Full Dark, No Stars: The Deluxe Special Edition
an original novella collection by Stephen King
Full-color front and back cover artwork by Tomislav Tikulin
Color and B&W artwork for "1922" by Glenn Chadbourne
Color and B&W artwork for "Big Driver" by Jill Bauman
Color and B&W artwork for "Fair Extension" by Alan M. Clark
Color and B&W artwork for "A Good Marriage" by Vincent Chong. This listing if for 2 books, The Signed Lettered Edition and the Deluxe Gift Edition.
Deluxe Lettered Edition:
This Deluxe Lettered Edition of "Full Dark, No Stars" is limited to 52 signed and lettered copies. This is Letter R. Presented in a custom-made box.
Deluxe Gift Edition:
The gift edition is a hardcover with dust-jacket in a custom brown slipcover.
The signed Lettered Edition sold out within 2 hours of being announced and the Slipcased Gift Edition also sold out just about two months after it was announced, making it our second Stephen King book to completely sell out pre-publication.
About this Deluxe Special Edition:
Cemetery Dance Publications is very pleased to announce our Deluxe Special Edition of Stephen King's chilling new collection of novellas. The tales in Full Dark, No Stars are bleak, featuring some of the darkest moments of any King work in recent memory, and we've brought together a team of five acclaimed artists to create sixteen original, exclusive illustrations including black & white pieces and glossy color tip-ins.
This fine collectible volume was published in three editions printed in two colors on a high-quality paper, and the oversized and slipcased Collector's Gift Edition will be issued with the smallest print run of any Stephen King Gift Edition since we published From a Buick 8 in 2002. As many collectors know, that was one of the rare Gift Editions to sell out before publication and to go up in value significantly over the years.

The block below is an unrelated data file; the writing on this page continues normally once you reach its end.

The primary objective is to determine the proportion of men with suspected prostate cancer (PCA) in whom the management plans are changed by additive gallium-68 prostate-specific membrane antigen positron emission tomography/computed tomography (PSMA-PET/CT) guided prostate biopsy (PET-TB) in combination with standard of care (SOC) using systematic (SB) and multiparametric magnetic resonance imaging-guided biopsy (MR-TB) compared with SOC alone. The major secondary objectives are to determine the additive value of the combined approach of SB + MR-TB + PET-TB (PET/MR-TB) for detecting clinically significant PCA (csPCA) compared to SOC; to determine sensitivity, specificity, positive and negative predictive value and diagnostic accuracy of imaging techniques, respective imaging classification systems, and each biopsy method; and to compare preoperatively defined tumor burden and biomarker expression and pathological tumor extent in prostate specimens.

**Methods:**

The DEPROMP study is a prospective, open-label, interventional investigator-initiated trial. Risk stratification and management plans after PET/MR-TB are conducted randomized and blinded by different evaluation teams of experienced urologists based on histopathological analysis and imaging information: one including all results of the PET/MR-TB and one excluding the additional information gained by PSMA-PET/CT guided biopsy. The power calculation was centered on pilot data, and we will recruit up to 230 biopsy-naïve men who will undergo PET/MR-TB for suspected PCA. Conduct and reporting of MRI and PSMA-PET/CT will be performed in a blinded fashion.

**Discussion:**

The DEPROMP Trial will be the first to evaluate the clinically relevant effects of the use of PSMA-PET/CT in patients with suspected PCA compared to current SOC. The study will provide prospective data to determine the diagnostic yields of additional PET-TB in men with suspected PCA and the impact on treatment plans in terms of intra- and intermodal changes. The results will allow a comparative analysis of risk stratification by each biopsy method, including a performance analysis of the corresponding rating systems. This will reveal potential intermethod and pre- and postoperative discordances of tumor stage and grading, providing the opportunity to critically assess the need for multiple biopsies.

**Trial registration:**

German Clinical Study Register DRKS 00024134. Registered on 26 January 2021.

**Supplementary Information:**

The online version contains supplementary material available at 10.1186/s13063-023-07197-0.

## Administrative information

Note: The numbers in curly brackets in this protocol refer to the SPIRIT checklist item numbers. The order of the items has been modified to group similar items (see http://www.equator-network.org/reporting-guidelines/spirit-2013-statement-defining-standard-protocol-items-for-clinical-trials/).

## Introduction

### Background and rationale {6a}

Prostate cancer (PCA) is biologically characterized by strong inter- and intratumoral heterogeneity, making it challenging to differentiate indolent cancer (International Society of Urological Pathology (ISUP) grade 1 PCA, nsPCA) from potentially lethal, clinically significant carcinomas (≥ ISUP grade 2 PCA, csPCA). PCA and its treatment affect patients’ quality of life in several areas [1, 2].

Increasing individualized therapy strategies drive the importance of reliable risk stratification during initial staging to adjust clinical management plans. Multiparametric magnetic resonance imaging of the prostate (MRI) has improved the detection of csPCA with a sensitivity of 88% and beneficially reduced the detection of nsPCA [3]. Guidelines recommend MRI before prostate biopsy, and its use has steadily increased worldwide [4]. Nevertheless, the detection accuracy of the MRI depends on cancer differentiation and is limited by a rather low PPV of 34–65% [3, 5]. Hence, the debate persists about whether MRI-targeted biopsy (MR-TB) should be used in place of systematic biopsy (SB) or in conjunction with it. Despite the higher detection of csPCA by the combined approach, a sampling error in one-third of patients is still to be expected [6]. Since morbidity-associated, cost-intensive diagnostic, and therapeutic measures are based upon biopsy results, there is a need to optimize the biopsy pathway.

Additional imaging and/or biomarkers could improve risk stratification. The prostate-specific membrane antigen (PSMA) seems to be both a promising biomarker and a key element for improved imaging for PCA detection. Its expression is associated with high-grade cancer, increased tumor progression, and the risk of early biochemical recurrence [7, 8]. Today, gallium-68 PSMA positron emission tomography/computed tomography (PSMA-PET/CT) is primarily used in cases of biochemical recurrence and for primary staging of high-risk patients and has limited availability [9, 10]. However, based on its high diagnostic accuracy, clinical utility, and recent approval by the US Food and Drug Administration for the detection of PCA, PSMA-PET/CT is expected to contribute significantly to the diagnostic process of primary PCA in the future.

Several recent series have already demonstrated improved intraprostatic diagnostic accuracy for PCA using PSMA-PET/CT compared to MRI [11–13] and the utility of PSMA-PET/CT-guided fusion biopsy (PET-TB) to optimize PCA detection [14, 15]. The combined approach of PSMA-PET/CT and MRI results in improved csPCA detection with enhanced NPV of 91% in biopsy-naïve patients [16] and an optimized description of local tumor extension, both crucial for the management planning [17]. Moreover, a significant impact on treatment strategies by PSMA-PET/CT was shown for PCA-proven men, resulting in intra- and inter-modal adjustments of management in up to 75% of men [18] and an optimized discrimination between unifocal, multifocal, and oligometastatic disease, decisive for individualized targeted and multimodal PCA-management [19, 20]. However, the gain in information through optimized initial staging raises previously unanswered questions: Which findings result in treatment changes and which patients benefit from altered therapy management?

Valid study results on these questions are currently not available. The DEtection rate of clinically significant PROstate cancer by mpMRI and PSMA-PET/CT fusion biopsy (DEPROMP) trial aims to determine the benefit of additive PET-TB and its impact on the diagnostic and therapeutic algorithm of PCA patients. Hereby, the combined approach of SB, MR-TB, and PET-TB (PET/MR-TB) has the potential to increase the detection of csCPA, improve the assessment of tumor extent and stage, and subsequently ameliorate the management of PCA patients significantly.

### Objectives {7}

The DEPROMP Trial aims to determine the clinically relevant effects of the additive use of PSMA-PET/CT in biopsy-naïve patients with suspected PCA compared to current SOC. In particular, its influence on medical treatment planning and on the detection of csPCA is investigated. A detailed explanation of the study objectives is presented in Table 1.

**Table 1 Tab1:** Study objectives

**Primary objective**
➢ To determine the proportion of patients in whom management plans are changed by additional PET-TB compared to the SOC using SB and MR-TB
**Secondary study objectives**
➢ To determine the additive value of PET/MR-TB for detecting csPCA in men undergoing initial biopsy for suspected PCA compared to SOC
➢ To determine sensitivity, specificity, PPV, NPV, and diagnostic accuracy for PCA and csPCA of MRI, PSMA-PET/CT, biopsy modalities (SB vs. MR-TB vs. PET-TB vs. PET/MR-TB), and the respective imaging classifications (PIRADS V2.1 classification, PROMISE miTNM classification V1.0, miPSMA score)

The Cemetery Dance Deluxe Special Edition of Full Dark, No Stars will be the perfect addition to any Stephen King collection.
About the Book:
"I believe there is another man inside every man, a stranger . . ." writes Wilfred Leland James in the early pages of the riveting confession that makes up "1922," the first in this pitch-black quartet of mesmerizing tales from Stephen King.
For James, that stranger is awakened when his wife, Arlette, proposes selling off the family homestead and moving to Omaha, setting in motion a gruesome train of murder and madness.
In "Big Driver," a cozy-mystery writer named Tess encounters the stranger along a back road in Massachusetts when she takes a shortcut home after a book-club engagement. Violated and left for dead, Tess plots a revenge that will bring her face-to-face with another stranger: the one inside herself.
"Fair Extension," the shortest of these tales, is perhaps the nastiest and certainly the funniest. Making a deal with the devil not only saves Dave Streeter from a fatal cancer but provides rich recompense for a lifetime of resentment.
When her husband of more than twenty years is away on one of his business trips, Darcy Anderson looks for batteries in the garage. Her toe knocks up against a box under a worktable and she discovers the stranger inside her husband. It's a horrifying discovery, rendered with bristling intensity, and it definitively ends "A Good Marriage."
Like Different Seasons and Four Past Midnight, which generated such enduring films as The Shawshank Redemption and Stand by Me, Full Dark, No Stars proves Stephen King a master of the long story form.